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Researchers from Tampere uncover the secret behind drumming legend Jeff Porcaro’s groove

Researchers at TUT and Harvard have recently published research findings that help us understand the components of that special ‘groove’ that makes certain songs and drummers stand out. The findings have direct applications to the development of drum machines and drumming pedagogy.
”This project has allowed me to combine my love for physics with my passion for music and especially rhythm and drums,” Esa Räsänen says.
”This project has allowed me to combine my love for physics with my passion for music and especially rhythm and drums,” Esa Räsänen says.

Researchers at Tampere University of Technology (TUT) and Harvard University have collaborated to analyse the music of drummer Jeff Porcaro on the millisecond scale. Jeff Porcaro (1954–1992) is one of the best known and most recorded drummers of all time. He was one of the founding members of TOTO and played on the albums of numerous rock, pop and jazz superstars, such as Michael Jackson, Madonna, Bruce Springsteen, Pink Floyd, Dire Straits and Herbie Hancock.

"An astonishingly broad range of dynamical or complex systems in various branches of physics, biology, and economics, such as heart beat, gait, tapping and drumming, exhibit fractal behaviour, or a pattern that repeats itself across different scales. This natural phenomenon can also be observed, for example, in the structure of cauliflower and the leaves of ferns,” says Professor Esa Räsänen from the Department of Physics at TUT.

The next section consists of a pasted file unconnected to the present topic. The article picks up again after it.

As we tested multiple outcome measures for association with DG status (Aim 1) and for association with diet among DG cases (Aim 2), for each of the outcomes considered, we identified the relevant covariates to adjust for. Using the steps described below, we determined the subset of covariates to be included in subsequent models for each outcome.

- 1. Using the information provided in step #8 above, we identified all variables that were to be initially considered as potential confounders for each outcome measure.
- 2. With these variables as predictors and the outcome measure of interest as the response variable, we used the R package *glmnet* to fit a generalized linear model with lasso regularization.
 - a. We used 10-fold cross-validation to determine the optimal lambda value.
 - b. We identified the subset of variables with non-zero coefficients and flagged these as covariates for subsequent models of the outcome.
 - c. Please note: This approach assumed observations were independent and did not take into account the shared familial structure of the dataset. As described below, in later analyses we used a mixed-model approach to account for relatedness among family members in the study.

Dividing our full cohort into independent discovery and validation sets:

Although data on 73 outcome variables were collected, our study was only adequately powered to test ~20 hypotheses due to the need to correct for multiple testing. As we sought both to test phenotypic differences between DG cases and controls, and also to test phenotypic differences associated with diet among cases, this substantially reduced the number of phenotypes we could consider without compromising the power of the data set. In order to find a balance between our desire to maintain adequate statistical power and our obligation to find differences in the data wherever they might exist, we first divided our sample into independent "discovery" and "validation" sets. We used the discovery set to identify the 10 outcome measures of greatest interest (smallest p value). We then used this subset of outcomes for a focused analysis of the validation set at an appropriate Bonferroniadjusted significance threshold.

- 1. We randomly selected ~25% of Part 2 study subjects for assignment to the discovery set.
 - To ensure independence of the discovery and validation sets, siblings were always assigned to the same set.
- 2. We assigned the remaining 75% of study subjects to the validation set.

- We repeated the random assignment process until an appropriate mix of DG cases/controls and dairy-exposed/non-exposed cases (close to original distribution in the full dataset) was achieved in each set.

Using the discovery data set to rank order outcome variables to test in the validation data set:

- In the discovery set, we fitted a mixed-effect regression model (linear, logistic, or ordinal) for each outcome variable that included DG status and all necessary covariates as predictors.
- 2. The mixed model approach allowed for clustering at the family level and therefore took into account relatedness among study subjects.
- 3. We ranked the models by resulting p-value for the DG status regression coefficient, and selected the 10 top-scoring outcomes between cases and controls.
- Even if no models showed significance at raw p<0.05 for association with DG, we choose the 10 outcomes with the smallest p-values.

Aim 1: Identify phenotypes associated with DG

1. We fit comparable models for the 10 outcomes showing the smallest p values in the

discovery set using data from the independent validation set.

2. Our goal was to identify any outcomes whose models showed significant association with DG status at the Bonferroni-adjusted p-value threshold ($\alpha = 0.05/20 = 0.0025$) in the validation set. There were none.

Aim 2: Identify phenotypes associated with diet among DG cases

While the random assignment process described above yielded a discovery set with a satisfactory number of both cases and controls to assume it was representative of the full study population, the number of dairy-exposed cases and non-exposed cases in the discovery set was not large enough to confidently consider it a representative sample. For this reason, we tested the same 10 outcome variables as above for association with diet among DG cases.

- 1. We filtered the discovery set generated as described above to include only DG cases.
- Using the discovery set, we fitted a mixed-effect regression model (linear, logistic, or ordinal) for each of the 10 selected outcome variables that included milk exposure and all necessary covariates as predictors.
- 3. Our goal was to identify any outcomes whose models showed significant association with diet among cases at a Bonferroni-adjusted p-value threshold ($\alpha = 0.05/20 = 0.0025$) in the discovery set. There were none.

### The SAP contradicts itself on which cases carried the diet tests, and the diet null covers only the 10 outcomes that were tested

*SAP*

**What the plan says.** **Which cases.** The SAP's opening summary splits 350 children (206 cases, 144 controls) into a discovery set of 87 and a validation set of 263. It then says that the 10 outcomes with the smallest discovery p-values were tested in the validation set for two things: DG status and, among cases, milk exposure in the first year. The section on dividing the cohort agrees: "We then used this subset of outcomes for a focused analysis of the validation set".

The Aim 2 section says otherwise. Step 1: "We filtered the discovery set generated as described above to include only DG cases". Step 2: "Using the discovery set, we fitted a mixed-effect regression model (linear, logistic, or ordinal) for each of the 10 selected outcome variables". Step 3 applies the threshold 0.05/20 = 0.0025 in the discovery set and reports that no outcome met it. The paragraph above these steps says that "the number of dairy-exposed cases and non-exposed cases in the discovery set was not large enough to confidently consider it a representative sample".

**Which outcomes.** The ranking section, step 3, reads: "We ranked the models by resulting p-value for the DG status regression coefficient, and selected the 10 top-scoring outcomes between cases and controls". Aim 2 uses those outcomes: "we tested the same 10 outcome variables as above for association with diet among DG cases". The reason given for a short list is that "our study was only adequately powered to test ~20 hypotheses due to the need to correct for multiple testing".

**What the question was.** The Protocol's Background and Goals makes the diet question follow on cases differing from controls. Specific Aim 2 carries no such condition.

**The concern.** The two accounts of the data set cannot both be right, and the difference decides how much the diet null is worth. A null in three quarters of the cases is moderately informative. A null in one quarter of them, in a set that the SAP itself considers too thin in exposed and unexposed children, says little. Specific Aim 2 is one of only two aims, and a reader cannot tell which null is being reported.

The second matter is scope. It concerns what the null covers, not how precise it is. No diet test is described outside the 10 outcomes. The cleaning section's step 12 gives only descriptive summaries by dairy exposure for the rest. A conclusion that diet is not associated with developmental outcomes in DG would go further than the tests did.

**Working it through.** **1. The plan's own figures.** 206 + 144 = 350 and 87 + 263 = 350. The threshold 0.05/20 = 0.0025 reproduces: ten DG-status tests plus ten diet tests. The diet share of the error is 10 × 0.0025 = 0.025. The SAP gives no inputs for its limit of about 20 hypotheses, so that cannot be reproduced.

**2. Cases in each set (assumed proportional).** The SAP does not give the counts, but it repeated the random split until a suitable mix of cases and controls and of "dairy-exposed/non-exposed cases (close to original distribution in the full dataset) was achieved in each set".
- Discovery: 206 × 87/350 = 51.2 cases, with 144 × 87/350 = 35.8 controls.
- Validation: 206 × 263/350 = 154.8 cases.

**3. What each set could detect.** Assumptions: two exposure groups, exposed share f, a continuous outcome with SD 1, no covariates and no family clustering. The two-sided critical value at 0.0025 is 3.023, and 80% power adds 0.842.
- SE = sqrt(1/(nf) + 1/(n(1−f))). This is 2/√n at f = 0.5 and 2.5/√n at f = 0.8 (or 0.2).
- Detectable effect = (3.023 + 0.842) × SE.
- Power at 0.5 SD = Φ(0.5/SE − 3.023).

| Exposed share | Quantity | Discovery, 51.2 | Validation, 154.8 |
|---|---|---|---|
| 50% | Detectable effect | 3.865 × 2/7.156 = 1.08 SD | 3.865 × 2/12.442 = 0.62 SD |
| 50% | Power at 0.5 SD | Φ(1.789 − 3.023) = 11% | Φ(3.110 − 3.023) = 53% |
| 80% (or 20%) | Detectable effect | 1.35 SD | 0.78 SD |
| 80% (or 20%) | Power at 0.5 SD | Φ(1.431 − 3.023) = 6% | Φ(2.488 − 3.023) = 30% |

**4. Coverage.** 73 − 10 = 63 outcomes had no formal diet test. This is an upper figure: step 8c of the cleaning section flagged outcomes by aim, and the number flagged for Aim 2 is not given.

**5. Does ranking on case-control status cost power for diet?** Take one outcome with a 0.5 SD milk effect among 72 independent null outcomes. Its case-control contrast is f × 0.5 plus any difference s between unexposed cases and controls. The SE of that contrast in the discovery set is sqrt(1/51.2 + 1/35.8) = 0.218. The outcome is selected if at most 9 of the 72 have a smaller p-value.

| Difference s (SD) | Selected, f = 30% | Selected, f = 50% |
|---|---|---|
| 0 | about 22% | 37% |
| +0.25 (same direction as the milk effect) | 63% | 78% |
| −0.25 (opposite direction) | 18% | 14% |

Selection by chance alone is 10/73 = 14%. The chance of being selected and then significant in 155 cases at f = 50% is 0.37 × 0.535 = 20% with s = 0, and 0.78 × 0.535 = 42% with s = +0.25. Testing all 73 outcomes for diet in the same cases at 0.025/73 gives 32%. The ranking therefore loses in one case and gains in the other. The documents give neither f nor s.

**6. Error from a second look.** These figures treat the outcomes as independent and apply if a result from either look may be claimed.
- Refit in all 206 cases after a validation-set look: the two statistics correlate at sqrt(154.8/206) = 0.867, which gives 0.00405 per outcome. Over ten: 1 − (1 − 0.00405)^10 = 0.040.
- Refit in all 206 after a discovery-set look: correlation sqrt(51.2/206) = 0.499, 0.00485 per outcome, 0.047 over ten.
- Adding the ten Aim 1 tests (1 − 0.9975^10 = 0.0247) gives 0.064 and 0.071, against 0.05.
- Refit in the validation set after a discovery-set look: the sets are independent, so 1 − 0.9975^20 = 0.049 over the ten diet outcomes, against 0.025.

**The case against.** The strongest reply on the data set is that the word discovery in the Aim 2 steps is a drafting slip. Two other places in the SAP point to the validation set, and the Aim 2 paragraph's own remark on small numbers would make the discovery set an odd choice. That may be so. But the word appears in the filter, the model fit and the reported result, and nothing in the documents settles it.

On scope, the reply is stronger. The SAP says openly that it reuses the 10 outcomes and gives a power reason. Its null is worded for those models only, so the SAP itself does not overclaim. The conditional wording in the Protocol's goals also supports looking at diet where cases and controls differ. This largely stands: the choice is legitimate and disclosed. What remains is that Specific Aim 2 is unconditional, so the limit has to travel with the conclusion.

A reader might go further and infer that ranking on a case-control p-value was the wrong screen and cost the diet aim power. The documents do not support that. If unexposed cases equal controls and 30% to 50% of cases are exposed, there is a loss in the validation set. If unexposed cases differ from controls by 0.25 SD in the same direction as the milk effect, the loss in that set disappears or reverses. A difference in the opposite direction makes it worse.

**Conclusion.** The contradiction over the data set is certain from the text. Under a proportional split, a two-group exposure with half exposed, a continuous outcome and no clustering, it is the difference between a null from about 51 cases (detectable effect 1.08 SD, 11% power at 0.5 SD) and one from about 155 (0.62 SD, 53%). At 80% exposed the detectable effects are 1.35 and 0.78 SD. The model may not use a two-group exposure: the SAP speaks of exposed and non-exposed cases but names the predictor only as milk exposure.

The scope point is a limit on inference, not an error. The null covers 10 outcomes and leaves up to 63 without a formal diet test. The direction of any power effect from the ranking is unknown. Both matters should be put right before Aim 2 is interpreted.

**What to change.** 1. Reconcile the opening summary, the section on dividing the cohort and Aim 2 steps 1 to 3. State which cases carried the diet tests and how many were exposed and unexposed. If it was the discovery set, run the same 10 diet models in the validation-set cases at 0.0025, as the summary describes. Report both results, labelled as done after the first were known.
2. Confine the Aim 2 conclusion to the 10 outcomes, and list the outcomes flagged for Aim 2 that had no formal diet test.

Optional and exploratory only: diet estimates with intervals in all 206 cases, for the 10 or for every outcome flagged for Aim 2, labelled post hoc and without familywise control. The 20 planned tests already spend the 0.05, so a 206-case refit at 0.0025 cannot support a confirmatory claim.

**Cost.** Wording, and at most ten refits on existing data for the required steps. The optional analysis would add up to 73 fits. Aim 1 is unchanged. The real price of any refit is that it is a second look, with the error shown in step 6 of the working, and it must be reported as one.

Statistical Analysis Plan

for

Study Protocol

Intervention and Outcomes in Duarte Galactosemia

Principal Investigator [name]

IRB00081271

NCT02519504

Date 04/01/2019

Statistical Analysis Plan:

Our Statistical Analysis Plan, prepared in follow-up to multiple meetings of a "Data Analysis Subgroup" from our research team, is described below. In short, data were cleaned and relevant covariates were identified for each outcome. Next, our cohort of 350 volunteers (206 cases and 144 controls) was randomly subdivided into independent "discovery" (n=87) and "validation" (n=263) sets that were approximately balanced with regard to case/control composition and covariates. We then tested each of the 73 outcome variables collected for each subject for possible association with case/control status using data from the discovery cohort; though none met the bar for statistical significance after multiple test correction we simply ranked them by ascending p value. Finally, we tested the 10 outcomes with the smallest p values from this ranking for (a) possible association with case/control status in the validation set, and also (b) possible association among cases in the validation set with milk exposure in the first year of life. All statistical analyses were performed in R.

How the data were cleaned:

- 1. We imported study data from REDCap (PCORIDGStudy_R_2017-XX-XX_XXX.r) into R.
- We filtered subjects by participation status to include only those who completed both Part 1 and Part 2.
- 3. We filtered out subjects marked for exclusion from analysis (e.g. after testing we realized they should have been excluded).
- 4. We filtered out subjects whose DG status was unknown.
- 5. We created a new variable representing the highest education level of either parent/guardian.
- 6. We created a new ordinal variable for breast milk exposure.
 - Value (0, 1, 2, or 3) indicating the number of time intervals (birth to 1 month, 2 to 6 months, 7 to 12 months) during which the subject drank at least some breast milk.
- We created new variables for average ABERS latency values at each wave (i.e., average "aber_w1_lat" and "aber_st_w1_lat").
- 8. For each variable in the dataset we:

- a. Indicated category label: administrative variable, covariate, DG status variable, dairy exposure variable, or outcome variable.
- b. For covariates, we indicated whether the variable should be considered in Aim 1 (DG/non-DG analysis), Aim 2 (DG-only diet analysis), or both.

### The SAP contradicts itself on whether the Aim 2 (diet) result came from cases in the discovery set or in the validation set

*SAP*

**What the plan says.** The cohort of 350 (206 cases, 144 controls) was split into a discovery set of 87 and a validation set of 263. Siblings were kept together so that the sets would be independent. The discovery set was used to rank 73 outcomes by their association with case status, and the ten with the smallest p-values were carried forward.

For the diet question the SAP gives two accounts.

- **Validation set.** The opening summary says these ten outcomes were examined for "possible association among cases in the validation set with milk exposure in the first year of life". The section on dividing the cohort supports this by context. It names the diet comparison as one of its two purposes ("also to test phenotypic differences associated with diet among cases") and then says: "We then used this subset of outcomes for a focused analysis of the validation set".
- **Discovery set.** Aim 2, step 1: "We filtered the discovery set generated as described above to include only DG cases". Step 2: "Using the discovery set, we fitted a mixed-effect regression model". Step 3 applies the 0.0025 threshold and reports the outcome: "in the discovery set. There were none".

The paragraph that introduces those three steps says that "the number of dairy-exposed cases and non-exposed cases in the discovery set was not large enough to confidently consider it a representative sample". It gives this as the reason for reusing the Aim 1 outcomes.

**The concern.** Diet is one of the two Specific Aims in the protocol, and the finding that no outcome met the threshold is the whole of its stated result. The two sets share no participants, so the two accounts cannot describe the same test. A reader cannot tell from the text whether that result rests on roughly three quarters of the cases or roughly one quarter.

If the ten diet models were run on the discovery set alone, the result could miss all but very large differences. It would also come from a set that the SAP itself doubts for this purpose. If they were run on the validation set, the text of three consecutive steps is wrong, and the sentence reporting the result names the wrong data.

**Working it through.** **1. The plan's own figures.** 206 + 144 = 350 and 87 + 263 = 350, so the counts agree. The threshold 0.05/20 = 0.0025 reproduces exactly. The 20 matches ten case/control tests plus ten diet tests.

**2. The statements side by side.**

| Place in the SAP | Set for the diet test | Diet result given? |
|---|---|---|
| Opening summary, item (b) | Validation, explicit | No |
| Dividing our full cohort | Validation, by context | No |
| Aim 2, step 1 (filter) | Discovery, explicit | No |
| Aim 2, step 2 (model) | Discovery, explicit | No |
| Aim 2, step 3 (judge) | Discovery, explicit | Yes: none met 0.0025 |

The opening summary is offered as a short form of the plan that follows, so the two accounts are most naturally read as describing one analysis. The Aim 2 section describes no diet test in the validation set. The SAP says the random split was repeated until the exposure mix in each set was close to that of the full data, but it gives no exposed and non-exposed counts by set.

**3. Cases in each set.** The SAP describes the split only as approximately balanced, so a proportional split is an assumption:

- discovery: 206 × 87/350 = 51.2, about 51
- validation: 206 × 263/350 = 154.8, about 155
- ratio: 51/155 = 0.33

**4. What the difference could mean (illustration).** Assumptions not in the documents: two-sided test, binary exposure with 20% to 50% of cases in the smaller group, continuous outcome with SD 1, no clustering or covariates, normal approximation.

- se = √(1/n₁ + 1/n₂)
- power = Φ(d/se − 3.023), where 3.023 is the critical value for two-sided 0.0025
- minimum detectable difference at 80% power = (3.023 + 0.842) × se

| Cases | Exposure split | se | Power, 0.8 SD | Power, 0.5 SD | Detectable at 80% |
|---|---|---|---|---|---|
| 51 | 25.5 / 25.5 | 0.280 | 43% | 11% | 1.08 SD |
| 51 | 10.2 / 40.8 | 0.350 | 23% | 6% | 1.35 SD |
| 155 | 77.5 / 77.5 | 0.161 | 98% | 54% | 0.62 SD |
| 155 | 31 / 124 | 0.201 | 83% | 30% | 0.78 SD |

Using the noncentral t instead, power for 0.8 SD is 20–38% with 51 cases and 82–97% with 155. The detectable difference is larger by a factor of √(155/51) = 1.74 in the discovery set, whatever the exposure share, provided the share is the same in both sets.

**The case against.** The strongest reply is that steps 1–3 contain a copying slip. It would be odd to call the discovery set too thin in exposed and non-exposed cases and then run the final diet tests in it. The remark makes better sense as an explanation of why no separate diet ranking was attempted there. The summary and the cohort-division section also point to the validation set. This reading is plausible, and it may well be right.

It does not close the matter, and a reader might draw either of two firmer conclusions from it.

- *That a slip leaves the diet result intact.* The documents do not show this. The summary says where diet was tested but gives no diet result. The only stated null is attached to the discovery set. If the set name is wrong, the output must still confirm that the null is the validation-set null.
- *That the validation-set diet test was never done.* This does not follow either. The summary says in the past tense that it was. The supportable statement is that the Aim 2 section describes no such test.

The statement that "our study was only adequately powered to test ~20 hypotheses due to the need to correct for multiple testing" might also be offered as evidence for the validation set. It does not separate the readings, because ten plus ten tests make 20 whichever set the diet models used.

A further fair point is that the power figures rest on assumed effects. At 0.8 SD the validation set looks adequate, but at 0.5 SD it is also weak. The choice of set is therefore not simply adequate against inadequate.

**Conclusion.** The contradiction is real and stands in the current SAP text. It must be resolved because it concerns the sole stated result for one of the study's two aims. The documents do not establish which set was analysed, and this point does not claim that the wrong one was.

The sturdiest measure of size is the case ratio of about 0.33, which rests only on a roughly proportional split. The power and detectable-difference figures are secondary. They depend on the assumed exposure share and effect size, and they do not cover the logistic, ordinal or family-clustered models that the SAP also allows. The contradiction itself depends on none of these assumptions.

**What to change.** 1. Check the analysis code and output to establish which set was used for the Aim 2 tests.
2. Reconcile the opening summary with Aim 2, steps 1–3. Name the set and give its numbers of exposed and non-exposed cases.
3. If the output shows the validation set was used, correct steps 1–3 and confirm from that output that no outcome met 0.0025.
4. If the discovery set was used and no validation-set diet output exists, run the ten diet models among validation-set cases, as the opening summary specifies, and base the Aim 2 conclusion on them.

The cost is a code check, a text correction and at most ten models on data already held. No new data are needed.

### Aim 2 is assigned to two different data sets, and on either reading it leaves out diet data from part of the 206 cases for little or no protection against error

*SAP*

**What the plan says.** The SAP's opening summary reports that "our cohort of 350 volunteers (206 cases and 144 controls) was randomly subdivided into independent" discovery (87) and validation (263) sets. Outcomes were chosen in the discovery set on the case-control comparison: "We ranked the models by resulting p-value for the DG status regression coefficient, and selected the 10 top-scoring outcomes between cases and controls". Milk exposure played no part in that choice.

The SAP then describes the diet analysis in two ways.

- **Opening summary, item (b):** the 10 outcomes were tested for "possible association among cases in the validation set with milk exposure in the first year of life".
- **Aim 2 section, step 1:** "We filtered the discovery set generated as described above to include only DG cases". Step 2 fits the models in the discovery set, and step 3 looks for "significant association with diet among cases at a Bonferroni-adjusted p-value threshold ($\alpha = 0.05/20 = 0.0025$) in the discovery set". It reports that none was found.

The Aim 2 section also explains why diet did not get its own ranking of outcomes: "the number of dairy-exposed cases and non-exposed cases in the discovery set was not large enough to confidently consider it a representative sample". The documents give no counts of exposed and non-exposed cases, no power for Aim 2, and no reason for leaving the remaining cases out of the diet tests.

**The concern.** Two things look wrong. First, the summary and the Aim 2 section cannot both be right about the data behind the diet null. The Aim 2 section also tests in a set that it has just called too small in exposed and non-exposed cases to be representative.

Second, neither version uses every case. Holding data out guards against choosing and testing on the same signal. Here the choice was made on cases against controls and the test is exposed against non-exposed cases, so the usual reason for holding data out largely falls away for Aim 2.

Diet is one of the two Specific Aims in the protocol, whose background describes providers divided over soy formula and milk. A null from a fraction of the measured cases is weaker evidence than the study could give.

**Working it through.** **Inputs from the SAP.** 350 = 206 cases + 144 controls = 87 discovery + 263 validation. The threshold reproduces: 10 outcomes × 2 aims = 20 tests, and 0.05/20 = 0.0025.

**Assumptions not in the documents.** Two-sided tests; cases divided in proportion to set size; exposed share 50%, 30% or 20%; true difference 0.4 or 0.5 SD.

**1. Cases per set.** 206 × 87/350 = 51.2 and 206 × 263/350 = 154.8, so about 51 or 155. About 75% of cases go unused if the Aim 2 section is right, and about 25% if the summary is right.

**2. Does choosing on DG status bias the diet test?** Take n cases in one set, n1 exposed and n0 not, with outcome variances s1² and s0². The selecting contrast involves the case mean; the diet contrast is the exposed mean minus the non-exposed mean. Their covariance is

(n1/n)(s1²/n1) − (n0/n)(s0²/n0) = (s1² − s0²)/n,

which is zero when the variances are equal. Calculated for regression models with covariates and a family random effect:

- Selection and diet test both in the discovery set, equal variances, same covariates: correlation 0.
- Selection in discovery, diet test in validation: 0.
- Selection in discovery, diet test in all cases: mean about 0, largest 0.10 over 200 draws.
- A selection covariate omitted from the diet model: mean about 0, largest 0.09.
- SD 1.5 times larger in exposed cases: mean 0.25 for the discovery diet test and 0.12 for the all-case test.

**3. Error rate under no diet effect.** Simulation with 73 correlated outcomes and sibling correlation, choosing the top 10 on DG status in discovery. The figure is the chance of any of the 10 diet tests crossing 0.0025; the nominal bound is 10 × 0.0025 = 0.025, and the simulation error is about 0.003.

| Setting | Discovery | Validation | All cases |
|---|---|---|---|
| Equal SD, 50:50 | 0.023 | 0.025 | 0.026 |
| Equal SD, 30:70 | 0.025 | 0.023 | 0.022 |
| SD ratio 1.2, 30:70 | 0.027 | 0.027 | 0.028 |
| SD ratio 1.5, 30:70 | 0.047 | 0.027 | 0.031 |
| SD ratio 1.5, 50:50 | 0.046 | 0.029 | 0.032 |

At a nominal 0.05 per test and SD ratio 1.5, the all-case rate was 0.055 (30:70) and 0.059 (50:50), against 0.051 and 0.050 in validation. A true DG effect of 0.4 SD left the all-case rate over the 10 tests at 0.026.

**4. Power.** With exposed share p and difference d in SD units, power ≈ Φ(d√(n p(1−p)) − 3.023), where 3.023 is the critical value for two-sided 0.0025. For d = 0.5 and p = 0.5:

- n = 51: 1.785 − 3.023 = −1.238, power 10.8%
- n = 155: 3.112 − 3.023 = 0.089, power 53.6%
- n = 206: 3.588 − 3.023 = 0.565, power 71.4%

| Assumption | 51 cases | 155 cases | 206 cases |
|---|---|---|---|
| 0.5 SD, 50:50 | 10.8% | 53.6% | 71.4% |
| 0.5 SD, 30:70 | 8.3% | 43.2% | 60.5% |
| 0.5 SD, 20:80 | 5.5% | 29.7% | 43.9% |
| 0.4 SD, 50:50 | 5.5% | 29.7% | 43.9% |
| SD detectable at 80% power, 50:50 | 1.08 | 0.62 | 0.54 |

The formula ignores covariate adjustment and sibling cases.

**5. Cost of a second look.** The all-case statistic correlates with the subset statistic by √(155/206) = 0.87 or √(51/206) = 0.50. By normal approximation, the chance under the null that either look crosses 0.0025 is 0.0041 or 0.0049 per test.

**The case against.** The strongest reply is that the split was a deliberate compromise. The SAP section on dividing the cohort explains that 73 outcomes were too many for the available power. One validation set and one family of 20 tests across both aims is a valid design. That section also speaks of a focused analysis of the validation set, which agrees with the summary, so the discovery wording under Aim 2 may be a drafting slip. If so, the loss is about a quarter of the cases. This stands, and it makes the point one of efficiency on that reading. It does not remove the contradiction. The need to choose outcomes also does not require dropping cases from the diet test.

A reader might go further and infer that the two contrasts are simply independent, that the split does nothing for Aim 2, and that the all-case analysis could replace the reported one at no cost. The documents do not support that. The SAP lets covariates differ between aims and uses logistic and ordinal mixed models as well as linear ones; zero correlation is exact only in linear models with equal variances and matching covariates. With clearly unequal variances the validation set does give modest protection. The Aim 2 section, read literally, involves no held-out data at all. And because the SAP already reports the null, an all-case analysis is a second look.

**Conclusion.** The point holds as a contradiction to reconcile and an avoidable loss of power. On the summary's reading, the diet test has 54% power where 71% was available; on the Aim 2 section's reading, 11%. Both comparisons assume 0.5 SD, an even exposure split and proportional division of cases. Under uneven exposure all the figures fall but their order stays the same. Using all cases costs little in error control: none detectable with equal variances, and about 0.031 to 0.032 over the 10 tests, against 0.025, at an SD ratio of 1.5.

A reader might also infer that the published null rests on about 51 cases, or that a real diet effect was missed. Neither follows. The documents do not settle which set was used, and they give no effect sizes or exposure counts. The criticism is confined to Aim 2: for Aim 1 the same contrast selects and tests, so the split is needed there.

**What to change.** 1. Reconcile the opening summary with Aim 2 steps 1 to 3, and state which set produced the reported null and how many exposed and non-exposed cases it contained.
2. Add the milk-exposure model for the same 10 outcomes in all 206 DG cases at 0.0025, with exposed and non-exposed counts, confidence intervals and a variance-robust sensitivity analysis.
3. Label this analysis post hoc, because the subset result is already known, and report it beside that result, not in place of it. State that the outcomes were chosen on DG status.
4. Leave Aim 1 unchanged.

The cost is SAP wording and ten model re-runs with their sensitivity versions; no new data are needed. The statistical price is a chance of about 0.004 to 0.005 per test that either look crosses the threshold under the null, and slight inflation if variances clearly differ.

According to Räsänen, earlier studies have demonstrated that people prefer music that sounds natural due to fluctuations in interbeat intervals. These ‘human’ fluctuations may contribute to the perception of groove.

The research especially focused on late Jeff Porcaro, perhaps the world’s best-known drummer, and his one-handed hi-hat drumming pattern in Michael McDonald’s song I Keep Forgettin’ recorded in 1982. The selected song is well suited for quantitative analysis, as the large number of onsets in hi-hats played on the 16th notes allows sufficiently reliable fractal analysis. In addition, the song is strongly driven by drums and bass that dominate the instrumentation in most parts of the recording. This helps the precise determination of the onset times. The researchers were able to identify fractal properties in both the temporal fluctuations and amplitudes of Jeff Porcaro’s one-handed hi-hat pattern.

“Long-range correlated temporal fluctuations in the beat of musical rhythms are an inevitable consequence of human action and have a positive effect on the listening experience” Räsänen says.

The findings open up new avenues for the development of drum machines. As the machines sound artificial compared to human drummers, software for computer-generated music has been tweaked to add random deviations to the beat to give it a more human feel, but the fractal dynamics of drumming have been ignored.

The research paper appeared in PLOS ONE on 3 June 2015.
Link to the paper:

Further information:
Professor Esa Räsänen, Tampere University of Technology, Department of Physics, tel. +358 50 301 3386,

News submitted by: Anna Naukkarinen
Keywords: science and research